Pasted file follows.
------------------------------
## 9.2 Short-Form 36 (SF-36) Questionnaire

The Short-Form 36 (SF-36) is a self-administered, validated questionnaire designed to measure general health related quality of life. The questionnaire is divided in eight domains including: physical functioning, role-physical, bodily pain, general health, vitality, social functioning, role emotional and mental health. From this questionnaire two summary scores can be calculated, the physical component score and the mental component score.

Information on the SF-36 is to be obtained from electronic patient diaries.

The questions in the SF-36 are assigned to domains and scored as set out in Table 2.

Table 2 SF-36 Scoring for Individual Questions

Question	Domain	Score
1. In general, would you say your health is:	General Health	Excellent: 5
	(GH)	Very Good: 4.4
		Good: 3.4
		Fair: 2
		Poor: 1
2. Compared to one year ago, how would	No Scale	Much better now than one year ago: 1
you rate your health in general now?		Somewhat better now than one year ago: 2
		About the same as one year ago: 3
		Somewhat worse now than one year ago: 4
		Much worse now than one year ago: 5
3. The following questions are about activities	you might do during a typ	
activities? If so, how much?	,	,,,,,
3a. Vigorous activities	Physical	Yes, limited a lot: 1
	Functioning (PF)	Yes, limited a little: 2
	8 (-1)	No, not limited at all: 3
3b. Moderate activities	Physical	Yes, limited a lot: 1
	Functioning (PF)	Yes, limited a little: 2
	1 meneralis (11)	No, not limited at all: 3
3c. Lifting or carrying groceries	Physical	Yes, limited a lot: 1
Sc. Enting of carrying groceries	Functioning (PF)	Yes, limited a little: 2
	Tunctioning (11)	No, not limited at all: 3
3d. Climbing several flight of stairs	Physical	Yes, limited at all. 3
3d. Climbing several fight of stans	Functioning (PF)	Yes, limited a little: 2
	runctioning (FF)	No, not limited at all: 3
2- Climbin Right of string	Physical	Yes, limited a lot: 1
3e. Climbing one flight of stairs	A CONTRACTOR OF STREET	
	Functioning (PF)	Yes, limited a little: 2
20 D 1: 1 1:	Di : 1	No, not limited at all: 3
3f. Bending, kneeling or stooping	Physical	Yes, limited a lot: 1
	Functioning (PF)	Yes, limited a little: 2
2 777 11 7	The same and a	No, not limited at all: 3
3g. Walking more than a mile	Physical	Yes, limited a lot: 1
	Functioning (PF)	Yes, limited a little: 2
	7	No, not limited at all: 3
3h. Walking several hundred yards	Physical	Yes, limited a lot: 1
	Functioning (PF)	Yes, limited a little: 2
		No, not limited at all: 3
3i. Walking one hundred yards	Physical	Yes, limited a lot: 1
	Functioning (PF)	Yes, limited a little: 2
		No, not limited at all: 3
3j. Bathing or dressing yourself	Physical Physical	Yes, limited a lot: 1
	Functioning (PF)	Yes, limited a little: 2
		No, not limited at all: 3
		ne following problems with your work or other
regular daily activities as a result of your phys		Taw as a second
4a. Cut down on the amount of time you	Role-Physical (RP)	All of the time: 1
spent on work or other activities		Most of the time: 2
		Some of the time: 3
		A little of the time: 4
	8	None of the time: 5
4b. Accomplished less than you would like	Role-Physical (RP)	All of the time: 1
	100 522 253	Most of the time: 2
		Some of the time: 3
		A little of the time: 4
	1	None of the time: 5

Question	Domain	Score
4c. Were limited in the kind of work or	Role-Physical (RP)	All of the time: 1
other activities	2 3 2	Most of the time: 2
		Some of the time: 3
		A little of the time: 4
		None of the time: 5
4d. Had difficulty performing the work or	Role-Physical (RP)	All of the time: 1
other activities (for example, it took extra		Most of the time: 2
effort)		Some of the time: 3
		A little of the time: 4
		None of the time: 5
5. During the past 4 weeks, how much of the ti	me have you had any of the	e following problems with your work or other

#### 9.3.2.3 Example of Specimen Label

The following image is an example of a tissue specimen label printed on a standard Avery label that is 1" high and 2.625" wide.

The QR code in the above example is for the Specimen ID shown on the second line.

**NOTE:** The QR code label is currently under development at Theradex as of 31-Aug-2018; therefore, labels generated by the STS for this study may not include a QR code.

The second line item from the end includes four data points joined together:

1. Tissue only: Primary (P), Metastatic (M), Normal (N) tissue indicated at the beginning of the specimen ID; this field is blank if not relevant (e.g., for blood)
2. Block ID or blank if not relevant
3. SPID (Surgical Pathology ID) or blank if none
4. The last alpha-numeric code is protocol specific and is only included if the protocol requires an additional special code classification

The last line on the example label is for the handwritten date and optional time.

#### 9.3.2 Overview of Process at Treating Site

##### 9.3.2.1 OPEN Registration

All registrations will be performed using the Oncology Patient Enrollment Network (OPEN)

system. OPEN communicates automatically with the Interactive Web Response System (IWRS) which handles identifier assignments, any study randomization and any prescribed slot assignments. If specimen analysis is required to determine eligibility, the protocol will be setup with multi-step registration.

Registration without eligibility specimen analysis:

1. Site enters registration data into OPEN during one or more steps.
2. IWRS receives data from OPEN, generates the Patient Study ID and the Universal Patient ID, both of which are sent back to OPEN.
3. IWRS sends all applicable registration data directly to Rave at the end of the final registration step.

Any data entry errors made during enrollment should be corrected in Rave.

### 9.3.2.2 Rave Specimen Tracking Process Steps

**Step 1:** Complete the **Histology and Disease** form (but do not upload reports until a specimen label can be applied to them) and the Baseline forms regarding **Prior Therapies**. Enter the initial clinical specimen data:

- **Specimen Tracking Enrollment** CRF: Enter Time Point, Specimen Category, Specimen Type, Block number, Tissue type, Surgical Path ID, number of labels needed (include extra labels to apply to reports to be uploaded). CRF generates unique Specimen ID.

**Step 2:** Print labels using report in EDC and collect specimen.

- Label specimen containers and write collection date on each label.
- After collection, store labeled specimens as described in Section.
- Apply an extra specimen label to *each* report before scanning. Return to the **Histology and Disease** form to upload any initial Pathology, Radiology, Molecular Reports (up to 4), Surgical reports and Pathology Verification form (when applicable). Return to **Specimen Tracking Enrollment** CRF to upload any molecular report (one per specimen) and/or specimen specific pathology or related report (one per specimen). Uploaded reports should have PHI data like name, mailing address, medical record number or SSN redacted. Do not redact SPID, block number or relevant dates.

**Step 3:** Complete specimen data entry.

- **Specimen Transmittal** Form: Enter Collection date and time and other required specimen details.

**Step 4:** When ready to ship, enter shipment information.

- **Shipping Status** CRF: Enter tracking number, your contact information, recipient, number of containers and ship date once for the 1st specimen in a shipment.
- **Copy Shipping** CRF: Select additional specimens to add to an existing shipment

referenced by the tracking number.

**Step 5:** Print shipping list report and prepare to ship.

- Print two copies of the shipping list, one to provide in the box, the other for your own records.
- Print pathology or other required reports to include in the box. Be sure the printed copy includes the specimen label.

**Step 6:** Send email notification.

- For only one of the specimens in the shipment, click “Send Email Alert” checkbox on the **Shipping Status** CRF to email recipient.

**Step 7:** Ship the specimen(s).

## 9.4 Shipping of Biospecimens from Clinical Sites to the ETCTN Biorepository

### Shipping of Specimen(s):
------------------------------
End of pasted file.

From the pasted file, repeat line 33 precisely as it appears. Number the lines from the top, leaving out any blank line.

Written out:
	Functioning (PF)	Yes, limited a little: 2